The United States incarcerates 22% of the world’s prisoners — the highest rate in the world, and disproportionately comprising people of color. African Americans are imprisoned at five times the rate of the white population, while the Latinx community makes up 23% of inmates. Furthermore, about one in 14 Americans grows up with a parent in prison, tearing families apart at a particularly vulnerable time. For too many, the criminal justice system is anything but just, rooted in racism and inequality. Reform is essential to ensuring that both public safety and social equality are protected.
Ten years before Ferguson, as Mayor of Denver, I worked with the Denver Ministerial Alliance to reduce lethal force and bias in policing. We hired a dedicated staff member to expand the diversity of the Denver Police Department (DPS) and established a Citizen Oversight Board and Office of Independent Monitor to oversee police conduct. Furthermore, we made it easier to discipline officers who crossed the line. We provided patrol officers with crisis de-escalation training and defense tools to reduce the use of force across the board.
When I was Governor of Colorado, we changed sentencing guidelines for drug crimes to focus on rehabilitation and treatment, giving prosecutors options beyond jail time. We also closed two prisons, transforming one property into a center for the homeless that continues to provide housing, counseling, and health care to this day. Finally, we implemented the legalization of marijuana, bringing us closer to ending the discriminatory War on Drugs in Colorado.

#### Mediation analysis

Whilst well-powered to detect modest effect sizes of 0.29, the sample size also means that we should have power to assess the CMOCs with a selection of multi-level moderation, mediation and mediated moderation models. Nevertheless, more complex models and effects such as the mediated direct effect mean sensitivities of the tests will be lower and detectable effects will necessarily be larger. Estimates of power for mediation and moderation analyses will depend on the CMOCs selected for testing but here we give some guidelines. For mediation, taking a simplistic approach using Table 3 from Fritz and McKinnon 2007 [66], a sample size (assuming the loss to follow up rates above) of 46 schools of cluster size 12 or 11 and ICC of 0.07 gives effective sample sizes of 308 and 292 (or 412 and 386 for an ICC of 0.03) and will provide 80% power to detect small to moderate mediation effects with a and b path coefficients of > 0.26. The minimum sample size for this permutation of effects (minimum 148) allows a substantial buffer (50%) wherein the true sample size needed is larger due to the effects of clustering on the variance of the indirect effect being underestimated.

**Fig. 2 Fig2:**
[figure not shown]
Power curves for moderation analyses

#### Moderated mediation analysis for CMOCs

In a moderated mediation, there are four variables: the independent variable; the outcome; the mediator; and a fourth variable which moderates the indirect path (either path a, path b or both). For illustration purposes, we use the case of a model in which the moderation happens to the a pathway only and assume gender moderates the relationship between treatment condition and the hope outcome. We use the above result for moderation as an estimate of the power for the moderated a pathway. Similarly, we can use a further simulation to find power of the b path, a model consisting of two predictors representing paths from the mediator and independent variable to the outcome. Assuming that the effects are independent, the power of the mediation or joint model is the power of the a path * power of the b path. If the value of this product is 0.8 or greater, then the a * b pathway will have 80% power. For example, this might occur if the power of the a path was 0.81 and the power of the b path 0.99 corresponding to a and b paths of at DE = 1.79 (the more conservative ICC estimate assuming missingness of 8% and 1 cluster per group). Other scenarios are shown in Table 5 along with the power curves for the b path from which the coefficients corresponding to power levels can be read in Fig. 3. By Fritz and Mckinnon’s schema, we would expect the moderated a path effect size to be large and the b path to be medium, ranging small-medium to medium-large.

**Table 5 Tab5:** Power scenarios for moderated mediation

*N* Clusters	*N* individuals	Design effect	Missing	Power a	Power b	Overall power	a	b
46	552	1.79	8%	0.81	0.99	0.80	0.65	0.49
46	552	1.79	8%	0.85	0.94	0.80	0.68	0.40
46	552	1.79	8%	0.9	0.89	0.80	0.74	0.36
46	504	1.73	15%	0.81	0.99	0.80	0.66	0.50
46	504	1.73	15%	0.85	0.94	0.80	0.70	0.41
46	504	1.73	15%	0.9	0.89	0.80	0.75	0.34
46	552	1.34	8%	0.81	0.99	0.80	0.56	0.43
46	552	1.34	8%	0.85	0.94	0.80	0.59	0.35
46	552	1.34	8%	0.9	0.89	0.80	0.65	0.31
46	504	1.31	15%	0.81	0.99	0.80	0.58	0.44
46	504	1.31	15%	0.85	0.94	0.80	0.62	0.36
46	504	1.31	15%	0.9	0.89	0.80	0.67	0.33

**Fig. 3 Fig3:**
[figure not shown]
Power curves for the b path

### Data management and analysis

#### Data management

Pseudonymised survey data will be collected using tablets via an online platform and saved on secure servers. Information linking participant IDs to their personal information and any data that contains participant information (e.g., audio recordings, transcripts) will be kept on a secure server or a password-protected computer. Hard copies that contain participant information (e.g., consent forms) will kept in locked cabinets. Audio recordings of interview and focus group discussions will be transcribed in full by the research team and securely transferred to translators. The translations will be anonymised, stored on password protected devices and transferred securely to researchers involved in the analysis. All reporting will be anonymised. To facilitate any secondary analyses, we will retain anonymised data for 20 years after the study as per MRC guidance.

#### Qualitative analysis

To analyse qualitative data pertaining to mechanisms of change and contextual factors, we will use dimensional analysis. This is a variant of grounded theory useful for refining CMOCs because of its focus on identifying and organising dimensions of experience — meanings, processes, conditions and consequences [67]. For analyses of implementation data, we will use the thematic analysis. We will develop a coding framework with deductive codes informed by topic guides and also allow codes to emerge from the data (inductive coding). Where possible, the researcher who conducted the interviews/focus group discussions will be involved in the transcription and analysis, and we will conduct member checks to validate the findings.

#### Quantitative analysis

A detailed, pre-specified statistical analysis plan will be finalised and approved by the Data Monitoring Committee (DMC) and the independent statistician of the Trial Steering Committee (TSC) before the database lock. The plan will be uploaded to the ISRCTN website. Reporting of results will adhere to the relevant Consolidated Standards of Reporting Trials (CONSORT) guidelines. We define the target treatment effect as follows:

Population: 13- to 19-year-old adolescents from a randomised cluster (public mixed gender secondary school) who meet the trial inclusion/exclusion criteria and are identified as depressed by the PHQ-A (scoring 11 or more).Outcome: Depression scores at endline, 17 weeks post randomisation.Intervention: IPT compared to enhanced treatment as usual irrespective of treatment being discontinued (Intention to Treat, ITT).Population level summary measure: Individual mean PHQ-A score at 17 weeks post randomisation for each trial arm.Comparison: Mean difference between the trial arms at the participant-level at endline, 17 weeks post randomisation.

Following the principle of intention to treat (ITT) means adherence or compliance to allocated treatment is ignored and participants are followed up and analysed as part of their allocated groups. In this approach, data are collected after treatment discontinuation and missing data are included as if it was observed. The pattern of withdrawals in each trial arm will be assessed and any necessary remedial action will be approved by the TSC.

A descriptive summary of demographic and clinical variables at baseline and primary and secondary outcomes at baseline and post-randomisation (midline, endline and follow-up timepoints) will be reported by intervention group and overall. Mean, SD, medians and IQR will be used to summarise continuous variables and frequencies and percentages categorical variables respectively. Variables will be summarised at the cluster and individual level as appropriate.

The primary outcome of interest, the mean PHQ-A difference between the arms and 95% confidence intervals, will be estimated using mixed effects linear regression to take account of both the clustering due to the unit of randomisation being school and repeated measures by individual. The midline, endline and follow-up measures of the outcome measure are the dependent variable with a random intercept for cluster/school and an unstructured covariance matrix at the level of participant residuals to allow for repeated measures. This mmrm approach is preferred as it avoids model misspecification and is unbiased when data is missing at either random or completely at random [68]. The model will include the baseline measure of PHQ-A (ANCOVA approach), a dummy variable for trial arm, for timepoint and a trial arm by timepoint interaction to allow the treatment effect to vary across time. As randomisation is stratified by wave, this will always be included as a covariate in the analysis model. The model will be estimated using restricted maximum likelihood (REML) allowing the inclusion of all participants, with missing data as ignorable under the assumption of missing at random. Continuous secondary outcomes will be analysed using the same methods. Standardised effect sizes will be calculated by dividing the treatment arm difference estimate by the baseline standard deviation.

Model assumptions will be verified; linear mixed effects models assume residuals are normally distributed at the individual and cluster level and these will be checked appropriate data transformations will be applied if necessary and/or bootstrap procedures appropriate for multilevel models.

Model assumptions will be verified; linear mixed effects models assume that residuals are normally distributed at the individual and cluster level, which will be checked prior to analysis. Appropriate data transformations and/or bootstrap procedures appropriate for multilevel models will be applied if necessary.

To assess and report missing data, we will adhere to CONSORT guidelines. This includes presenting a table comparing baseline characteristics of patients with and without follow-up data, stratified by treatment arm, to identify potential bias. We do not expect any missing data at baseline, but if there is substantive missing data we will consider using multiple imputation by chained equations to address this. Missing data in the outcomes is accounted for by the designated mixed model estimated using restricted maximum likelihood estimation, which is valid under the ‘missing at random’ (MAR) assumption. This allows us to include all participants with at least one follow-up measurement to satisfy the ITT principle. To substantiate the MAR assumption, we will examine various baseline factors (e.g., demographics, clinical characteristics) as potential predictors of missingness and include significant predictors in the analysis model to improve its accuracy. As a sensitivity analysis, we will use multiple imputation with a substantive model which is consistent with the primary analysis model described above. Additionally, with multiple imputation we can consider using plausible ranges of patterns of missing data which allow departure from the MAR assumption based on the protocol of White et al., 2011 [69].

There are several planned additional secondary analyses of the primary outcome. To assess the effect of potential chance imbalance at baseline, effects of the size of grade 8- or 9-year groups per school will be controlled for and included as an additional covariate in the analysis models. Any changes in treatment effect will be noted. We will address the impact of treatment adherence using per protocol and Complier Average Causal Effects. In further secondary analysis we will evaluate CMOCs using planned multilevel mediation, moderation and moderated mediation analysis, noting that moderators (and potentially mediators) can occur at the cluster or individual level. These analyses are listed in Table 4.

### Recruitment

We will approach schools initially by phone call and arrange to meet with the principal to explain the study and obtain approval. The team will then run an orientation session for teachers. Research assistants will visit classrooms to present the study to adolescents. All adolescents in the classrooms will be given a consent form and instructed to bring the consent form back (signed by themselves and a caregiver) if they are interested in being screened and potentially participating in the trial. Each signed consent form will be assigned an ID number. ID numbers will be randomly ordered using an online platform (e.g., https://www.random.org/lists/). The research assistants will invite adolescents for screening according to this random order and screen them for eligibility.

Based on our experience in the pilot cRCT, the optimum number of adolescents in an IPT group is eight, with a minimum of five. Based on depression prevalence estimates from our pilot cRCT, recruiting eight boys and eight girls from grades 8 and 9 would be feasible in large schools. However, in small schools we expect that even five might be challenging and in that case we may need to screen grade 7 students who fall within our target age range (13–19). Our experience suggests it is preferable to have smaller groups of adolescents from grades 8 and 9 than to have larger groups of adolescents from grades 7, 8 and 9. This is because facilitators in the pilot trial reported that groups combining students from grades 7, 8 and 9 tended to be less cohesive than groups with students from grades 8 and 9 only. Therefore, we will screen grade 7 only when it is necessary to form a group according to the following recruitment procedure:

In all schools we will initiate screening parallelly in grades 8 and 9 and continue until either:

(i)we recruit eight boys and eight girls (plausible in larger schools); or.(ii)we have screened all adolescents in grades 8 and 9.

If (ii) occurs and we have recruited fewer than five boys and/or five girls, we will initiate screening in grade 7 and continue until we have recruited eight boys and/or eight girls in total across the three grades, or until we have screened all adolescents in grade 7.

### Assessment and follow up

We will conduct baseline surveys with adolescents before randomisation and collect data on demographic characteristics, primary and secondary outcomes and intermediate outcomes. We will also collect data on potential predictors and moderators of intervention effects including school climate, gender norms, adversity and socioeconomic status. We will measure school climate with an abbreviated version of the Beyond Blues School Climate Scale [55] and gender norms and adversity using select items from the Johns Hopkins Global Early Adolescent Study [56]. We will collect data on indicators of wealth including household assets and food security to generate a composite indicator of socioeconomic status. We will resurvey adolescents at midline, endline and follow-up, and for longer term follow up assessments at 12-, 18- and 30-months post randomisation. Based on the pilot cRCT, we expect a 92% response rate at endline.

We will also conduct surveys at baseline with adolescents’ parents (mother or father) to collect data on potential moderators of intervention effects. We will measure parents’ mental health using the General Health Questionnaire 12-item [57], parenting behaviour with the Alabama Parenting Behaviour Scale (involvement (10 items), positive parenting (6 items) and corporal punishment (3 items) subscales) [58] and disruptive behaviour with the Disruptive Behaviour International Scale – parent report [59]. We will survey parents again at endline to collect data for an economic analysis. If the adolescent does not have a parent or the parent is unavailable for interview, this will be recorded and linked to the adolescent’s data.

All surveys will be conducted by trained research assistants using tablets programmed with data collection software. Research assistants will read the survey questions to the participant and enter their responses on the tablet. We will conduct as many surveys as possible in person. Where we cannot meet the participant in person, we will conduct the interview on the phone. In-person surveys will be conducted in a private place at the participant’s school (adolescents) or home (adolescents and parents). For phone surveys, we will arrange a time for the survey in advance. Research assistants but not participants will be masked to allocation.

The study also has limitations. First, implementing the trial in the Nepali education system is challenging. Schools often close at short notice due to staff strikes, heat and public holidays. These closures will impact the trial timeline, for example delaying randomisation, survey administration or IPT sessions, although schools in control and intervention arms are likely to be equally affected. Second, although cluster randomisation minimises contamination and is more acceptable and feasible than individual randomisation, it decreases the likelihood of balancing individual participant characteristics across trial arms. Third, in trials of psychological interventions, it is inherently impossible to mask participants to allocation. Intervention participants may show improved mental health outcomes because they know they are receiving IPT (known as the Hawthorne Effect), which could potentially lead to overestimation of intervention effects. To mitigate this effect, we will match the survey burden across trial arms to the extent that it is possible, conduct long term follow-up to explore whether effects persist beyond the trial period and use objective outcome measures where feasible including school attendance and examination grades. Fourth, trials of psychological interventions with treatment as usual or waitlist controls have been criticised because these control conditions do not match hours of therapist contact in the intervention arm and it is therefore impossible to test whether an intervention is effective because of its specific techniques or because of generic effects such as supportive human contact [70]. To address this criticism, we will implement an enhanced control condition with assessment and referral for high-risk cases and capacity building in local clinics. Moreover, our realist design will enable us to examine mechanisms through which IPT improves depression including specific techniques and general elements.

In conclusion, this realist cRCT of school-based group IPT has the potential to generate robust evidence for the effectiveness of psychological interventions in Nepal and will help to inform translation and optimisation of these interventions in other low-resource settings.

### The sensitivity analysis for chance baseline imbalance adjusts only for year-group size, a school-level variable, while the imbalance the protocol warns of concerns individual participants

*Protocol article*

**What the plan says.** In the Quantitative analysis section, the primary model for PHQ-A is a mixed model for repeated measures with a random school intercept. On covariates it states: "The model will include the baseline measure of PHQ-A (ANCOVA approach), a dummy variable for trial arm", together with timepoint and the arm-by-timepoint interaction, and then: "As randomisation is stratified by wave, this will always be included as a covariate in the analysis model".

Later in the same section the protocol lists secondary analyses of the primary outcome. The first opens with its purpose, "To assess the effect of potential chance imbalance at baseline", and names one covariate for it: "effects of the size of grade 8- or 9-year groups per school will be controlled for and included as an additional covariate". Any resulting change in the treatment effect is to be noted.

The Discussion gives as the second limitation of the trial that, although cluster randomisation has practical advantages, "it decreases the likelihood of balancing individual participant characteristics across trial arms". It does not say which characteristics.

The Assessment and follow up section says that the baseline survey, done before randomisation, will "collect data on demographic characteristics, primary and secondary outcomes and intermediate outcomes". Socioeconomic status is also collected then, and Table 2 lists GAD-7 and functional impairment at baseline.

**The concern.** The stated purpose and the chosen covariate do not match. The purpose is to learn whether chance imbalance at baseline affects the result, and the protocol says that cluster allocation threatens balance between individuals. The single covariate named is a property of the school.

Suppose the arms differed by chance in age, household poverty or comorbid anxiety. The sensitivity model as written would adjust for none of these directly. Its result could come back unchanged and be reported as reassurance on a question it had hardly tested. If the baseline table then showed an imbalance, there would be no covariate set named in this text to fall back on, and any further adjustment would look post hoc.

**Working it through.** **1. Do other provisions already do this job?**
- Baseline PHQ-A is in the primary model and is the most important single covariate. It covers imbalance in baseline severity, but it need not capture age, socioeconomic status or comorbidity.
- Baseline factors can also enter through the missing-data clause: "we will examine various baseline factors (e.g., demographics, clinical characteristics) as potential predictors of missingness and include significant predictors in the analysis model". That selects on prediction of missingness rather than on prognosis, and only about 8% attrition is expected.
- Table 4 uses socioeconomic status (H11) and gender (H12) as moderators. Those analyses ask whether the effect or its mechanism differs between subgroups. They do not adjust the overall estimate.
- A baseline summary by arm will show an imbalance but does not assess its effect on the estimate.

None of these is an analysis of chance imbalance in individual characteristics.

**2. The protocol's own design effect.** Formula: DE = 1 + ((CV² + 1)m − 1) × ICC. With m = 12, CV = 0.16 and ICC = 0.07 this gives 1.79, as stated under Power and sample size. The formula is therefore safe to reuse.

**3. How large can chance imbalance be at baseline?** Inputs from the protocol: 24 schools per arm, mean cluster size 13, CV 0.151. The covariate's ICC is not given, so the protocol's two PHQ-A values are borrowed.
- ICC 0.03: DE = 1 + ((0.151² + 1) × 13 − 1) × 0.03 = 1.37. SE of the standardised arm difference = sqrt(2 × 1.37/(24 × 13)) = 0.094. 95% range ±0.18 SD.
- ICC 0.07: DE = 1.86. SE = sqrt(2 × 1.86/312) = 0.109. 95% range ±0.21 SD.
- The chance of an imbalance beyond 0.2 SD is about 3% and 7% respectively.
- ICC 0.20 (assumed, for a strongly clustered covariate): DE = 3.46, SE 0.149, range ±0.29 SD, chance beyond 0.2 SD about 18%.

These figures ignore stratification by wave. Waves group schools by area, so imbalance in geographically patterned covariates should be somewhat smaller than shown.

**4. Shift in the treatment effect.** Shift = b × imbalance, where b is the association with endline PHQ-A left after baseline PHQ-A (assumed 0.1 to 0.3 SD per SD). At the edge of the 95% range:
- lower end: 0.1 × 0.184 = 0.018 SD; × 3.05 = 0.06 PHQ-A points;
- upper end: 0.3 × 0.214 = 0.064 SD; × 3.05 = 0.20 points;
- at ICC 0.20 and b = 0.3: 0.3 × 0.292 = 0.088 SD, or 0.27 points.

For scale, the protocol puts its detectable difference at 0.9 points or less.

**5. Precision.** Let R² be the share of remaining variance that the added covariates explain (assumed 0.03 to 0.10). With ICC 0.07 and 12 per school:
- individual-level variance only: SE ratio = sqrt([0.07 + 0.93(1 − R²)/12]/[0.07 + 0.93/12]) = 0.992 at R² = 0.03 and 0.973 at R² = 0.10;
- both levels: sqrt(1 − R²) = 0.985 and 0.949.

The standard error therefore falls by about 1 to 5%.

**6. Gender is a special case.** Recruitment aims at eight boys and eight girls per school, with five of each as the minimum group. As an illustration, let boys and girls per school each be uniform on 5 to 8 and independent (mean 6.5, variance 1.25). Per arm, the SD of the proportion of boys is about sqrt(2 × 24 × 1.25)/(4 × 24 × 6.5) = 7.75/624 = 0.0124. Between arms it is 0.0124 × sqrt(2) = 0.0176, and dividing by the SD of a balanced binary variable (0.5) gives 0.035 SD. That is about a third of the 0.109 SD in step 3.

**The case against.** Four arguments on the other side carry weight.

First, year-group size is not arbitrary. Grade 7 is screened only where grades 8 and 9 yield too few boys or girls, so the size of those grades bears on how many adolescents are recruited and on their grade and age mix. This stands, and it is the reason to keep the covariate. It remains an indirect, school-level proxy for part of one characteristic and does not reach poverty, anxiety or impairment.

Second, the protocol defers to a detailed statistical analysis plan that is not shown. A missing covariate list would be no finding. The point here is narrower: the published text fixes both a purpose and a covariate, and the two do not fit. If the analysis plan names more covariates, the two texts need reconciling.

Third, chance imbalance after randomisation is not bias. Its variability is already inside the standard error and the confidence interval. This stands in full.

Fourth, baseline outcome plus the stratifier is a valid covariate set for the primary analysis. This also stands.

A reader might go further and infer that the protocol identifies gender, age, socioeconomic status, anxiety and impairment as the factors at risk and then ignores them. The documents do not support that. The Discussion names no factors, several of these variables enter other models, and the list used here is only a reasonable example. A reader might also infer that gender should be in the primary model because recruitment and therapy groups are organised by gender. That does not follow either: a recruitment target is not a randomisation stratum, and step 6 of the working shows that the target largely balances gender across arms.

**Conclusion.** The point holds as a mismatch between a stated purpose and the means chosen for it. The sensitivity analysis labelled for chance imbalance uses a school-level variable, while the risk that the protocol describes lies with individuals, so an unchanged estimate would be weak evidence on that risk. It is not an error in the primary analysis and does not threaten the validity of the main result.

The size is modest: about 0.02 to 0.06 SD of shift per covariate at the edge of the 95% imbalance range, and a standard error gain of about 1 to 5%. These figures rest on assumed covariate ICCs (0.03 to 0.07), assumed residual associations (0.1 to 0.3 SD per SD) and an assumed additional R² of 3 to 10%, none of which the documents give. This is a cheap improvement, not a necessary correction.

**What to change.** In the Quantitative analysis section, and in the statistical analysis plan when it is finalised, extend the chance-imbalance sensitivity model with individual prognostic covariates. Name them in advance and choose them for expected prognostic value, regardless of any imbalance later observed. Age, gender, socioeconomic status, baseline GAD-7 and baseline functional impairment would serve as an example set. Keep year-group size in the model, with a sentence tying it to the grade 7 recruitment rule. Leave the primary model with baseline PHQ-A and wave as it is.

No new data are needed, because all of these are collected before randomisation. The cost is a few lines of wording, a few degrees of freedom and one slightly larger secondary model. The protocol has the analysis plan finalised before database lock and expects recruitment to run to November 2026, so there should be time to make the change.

In the Senate, I would continue to focus on reforming our broken criminal justice system. We must end the dehumanizing practice of solitary confinement. We need to explore policies that reduce the likelihood of people returning to prison upon release. Not only will doing so help people get a second chance at life, but it will also save taxpayer money in the long term. We can reform our justice system by sealing records for nonviolent marijuana convictions and extending voting rights to people who have completed their sentences and are looking for a second chance and a new life.